The application of CFD to simulate cabin climatic conditions has become an integral part of vehicle development process and complements well with wind tunnel tests. However, determining thermal comfort inside the car cabin using CFD requires considering large number of factors to ensure that the simulation results are well in sync with the experimental test values.
The thermal analysis of car compartment involves not only the complex geometry, but also a strong interaction between airflow and all the three modes of heat transfer: conduction, convection and radiation. Failing to comprehensively include the details in the CFD model will lead to inaccuracy in results and drastically increase the consumption of computational power.
To ensure that the end results from CFD yields expected values, here are six most important factors that you should keep in mind to ensure accurate replication of real conditions on computational domain.
The air temperature in context to car cabin is the temperature of air surrounding the occupant body with the respect of location and time, which is obtained by measuring dry-bulb temperature. However, the air temperature zone inside the vehicles is inhomogeneous mainly due to the installed air conditioning system and narrow space allowing the air temperature to easily get influenced by heat exchange.
As such the air temperature difference between the head and ankle level must not exceed by 30C. The air temperature also largely depends on the available space inside the vehicle cabin. A small sized car may have different air temperature compared to a larger one.
The operative temperature is the integrated effect of air and mean radiant temperature, which can be measured using unheated ellipsoid shaped sensor. This temperature is introduced to avoid the complexity in measuring the radiant temperature, which is a temperature measured during the heat loss from the body due to radiation.
It is the average speed of the air to which the body is exposed with respect to location and time. The velocity has a significant influence on many other factors; an increase in velocity will also increase convective heat transfer rate. Moreover, human body movement can also promote in increase in air velocity. However, an increase in velocity will also lead to human discomfort. Usually, in vehicles the air velocity value must lie between 0.1 m/s – 0.4 m/s. Besides, the heated air flow will have the tendency to rise upwards towards the human head, which must be compensated by the cold air flow.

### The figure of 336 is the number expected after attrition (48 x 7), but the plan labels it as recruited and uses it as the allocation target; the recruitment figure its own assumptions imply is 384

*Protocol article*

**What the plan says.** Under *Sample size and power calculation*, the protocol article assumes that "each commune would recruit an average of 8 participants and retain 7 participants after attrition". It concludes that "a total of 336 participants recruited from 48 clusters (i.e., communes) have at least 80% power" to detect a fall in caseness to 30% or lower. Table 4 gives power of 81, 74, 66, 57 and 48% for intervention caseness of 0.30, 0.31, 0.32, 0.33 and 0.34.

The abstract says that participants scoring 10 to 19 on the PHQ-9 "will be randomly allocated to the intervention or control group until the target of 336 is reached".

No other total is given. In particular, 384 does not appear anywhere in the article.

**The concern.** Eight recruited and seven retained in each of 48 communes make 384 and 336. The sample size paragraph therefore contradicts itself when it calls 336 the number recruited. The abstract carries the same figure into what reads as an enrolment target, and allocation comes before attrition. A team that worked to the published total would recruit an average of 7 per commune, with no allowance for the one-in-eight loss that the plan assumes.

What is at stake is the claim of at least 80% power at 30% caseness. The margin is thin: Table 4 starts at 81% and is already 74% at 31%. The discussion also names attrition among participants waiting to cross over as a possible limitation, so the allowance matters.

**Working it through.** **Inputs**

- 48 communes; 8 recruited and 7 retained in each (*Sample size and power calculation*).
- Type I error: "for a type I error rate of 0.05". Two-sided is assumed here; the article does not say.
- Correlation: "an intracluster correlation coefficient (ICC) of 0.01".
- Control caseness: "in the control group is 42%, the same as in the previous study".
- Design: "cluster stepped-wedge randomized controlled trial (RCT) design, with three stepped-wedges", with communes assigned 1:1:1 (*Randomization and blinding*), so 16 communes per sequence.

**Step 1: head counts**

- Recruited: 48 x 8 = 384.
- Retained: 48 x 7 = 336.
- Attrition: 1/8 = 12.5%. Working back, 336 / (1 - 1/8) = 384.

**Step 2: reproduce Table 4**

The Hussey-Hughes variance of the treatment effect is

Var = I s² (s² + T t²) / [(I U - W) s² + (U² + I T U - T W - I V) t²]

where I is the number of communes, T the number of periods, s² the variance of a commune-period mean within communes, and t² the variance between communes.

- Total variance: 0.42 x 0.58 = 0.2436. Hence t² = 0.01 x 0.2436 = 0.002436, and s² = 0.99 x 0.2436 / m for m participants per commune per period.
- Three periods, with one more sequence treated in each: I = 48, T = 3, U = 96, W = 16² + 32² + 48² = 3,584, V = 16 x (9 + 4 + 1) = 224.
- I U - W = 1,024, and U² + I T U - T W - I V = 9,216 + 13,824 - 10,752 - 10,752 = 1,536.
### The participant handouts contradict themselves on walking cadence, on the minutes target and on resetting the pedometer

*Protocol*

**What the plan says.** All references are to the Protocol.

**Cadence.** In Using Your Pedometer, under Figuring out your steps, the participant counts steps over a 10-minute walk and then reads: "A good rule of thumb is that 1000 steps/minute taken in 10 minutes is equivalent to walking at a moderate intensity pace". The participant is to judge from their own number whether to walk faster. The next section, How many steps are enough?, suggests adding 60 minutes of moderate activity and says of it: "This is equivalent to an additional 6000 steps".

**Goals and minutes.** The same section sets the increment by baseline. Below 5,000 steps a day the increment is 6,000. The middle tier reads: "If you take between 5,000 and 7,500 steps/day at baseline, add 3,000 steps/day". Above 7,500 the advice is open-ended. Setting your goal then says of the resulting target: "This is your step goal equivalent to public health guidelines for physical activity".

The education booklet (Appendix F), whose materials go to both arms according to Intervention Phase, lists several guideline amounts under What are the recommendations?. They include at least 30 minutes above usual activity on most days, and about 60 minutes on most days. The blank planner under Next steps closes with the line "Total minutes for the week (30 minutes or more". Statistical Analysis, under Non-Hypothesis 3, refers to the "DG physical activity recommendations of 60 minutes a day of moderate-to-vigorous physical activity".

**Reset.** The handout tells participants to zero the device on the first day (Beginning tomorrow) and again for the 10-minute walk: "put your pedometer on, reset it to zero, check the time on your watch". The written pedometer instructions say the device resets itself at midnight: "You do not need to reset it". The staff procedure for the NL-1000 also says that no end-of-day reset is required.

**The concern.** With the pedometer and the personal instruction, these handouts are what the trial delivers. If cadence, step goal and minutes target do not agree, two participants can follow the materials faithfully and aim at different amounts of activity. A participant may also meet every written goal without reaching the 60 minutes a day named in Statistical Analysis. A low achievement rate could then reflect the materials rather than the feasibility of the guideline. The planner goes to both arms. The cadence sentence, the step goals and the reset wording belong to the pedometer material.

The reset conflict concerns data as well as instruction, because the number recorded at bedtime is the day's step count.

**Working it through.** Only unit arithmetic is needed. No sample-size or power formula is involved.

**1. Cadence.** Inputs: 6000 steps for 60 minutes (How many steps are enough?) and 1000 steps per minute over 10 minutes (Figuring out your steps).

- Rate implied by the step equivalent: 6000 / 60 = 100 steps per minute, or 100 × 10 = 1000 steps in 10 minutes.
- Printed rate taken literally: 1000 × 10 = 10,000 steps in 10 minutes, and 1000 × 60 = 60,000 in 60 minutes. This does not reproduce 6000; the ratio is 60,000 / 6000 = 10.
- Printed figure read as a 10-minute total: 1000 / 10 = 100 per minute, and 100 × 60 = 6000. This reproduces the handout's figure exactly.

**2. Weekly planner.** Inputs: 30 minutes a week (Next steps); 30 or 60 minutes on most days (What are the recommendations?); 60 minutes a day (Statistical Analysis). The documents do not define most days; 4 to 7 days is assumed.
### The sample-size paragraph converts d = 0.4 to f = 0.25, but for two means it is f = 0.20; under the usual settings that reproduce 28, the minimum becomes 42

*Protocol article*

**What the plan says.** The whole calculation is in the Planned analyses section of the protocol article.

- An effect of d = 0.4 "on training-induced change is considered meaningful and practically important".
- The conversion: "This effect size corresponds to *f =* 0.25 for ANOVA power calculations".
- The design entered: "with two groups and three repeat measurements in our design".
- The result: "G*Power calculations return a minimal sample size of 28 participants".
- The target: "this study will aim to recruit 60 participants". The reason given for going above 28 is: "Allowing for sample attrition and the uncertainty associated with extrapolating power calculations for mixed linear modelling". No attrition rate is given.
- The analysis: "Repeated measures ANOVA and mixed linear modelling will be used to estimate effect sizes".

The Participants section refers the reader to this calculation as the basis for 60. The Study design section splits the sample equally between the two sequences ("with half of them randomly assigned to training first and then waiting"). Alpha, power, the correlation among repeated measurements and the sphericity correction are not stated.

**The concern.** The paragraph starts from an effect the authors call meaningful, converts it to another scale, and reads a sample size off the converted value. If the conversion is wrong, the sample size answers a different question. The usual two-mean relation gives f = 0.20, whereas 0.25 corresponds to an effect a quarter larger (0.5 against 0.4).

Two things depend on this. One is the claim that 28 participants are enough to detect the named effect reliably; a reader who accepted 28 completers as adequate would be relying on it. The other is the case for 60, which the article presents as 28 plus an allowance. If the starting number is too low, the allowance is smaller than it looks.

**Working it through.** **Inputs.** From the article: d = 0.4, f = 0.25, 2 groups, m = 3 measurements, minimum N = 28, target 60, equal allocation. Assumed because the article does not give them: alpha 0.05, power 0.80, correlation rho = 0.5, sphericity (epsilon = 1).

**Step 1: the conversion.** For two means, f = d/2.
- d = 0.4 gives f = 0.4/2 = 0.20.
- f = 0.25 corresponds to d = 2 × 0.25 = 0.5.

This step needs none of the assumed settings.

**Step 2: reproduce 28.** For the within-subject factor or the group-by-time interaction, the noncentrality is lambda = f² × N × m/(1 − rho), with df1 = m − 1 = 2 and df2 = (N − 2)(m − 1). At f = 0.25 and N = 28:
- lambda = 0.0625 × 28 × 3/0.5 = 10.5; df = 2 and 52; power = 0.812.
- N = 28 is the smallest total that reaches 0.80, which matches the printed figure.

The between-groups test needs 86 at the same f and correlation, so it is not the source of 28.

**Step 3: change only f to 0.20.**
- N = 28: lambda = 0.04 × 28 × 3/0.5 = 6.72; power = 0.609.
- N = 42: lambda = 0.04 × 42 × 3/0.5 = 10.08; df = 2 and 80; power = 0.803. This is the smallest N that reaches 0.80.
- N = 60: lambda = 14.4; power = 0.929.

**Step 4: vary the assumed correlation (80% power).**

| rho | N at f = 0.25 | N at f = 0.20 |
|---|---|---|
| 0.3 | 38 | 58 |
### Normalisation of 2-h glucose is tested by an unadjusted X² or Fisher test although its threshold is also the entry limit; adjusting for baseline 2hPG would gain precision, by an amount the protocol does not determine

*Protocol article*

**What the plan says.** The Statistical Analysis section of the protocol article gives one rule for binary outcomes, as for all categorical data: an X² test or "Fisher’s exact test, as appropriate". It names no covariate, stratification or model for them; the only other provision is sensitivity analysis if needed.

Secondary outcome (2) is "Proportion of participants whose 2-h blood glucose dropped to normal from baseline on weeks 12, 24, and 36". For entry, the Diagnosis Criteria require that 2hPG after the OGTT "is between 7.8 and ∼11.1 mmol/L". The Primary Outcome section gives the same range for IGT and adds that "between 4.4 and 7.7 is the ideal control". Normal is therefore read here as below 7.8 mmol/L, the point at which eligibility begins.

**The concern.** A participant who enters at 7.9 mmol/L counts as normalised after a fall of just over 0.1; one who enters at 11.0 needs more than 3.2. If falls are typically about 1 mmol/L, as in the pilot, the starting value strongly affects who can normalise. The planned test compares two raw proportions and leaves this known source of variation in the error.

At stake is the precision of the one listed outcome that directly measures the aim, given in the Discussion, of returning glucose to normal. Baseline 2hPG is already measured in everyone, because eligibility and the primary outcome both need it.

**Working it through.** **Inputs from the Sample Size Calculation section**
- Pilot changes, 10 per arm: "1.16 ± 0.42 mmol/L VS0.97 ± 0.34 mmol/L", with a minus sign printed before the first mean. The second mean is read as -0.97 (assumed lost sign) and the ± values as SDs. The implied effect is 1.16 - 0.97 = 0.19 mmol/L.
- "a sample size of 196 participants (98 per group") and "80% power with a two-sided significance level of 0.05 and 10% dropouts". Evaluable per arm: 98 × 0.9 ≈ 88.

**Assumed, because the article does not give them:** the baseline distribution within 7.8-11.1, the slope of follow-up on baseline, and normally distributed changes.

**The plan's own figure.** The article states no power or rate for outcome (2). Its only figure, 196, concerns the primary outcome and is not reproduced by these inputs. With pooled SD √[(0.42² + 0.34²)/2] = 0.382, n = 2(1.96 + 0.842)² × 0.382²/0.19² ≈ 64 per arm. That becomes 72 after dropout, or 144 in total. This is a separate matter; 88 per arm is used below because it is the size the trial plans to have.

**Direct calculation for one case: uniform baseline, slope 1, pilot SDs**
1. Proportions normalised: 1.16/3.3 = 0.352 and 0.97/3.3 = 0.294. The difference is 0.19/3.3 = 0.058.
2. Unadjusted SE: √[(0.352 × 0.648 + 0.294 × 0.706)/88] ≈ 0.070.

Relative Humidity (RH) is the ratio of amount of water vapor in the air to the amount of water vapor in the air at specific temperature and pressure. In case when the water content in air is heated, it will raise the humidity and promote evaporation of sweat from the skin. Ideally, the RH should fall between 30%-70%. A RH more than 70% will lead to sweating, while a RH below 30% will cause dry sensation and affect the mucous membranes, leading to extreme discomfort.
Human Activity and Clothing Insulation
Human activity adds heat inside the cabin due to perspiration, and to consider this effect, some common values provided by ASHRAE Standards must be considered. Additionally, clothing insulation also plays a vital role in maintaining thermal comfort inside the cabin. Too much insulation will disrupt the heat balance between the body and the surrounding environment, while too less insulation will put the occupants at the risk of cold injury. The insulation of each part of the human body must be considered to ensure optimum thermal comfort.
Apart from the above, factors such as time of travel, shades and glazing, noise, vehicle speed, human physiology and psychology as well as inside and outside colors also significantly impact the thermal comfort inside the cabin. As such it has been difficult to define a criterion for thermal comfort due to varied thermal sensitivities of people. However, to overcome this complexity, a rule of thumb is to develop a thermal environment which satisfies the comfort conditions for 80% of occupants.
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